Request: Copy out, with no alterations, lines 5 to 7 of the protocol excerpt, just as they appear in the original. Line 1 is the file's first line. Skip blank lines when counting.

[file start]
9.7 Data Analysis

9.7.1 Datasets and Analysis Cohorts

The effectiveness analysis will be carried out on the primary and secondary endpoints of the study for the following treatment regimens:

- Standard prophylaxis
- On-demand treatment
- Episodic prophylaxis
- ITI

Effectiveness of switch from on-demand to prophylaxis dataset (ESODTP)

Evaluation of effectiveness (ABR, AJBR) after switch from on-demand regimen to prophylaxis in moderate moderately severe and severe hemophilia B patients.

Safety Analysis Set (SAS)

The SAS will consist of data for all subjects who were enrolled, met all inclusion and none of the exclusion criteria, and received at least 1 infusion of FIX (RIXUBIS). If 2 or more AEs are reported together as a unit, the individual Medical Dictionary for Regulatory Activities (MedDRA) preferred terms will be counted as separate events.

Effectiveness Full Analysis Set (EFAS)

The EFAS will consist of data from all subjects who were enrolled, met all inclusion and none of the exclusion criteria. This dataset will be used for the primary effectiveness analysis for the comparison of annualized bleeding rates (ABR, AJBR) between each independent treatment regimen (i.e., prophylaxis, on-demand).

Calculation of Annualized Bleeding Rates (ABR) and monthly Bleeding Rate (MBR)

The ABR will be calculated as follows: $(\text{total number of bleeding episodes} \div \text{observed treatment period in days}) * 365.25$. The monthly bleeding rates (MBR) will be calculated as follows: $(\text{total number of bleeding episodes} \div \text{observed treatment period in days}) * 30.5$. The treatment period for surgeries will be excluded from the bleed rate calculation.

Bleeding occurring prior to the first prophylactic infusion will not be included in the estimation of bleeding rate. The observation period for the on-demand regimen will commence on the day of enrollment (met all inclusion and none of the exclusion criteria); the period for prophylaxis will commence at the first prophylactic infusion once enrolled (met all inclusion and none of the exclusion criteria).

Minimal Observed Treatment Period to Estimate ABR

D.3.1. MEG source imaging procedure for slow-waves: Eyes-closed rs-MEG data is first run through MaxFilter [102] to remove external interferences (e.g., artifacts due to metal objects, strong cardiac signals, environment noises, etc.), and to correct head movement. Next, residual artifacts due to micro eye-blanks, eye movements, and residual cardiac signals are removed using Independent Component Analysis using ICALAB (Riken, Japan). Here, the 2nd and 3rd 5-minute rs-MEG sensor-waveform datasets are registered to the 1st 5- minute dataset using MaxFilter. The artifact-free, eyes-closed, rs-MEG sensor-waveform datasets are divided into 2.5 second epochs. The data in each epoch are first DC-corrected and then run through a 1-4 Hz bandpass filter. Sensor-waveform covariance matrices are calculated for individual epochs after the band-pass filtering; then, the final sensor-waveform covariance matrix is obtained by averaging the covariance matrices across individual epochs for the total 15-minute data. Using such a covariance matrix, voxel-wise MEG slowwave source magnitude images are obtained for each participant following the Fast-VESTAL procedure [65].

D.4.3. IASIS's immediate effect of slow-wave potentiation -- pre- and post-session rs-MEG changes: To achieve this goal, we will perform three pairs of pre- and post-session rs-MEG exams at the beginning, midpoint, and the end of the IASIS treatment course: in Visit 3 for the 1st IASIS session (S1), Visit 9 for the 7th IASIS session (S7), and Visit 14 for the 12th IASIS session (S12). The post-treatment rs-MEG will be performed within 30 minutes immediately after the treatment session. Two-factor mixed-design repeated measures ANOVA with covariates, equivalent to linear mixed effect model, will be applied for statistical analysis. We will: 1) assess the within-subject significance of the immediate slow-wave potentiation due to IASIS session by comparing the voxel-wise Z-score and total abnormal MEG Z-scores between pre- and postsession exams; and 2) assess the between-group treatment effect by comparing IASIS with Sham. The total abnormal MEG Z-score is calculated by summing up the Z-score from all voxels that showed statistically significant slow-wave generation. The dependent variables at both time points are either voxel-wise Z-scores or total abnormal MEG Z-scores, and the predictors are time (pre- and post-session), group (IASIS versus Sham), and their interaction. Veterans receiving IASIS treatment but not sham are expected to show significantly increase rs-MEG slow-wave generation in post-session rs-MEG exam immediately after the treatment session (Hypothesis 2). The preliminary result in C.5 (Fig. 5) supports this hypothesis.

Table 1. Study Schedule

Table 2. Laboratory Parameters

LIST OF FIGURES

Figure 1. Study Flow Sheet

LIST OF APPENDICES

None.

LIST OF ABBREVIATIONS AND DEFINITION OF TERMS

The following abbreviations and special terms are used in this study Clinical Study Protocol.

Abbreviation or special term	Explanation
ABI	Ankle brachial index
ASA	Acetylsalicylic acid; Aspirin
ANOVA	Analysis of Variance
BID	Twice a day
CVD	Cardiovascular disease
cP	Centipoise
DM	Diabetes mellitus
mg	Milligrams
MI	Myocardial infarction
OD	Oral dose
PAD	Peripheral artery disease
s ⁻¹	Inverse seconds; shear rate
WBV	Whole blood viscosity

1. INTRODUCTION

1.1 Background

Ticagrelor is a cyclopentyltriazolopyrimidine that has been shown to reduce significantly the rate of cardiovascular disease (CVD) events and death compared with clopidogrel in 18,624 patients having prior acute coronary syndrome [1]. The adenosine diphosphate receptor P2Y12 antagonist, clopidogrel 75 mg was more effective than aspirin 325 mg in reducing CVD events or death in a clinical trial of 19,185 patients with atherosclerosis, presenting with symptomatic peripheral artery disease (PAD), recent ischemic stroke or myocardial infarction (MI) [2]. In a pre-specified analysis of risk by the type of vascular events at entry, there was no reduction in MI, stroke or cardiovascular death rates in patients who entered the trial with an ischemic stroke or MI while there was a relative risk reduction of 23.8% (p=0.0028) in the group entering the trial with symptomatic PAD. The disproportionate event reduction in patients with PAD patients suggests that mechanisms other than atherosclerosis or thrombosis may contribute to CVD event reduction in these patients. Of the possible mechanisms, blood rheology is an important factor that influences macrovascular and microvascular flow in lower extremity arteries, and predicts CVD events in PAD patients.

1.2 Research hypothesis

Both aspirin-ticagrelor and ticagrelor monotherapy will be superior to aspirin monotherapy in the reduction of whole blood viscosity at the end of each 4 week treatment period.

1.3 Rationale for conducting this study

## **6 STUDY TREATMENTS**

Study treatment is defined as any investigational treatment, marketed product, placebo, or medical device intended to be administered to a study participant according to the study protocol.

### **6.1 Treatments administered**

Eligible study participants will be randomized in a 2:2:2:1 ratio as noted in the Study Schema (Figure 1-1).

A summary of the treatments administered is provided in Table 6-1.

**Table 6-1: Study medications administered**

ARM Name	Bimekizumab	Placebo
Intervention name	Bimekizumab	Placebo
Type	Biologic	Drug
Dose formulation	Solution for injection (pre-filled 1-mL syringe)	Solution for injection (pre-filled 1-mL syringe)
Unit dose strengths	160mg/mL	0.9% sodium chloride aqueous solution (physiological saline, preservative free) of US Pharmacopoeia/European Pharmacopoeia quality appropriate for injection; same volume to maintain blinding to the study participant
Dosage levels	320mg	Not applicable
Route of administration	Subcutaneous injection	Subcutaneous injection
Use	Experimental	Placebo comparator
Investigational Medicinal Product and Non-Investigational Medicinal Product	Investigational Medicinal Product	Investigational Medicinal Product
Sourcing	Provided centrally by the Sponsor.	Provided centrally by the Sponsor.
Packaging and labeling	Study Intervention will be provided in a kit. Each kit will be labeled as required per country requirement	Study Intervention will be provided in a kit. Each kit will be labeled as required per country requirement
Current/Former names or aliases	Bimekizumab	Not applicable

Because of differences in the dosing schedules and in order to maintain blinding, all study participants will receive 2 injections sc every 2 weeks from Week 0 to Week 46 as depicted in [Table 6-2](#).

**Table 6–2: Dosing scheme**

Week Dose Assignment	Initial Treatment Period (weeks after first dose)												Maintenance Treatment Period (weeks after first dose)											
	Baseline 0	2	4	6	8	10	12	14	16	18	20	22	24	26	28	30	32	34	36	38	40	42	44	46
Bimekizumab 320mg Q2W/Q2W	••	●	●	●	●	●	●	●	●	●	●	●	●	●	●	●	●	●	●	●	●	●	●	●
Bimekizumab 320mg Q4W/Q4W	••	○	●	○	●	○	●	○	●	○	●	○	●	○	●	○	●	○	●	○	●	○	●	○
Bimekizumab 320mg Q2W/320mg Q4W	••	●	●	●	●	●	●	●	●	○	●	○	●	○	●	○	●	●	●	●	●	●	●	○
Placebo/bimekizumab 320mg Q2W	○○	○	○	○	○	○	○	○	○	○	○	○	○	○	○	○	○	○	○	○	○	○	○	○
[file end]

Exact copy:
- On-demand treatment
- Episodic prophylaxis
- ITI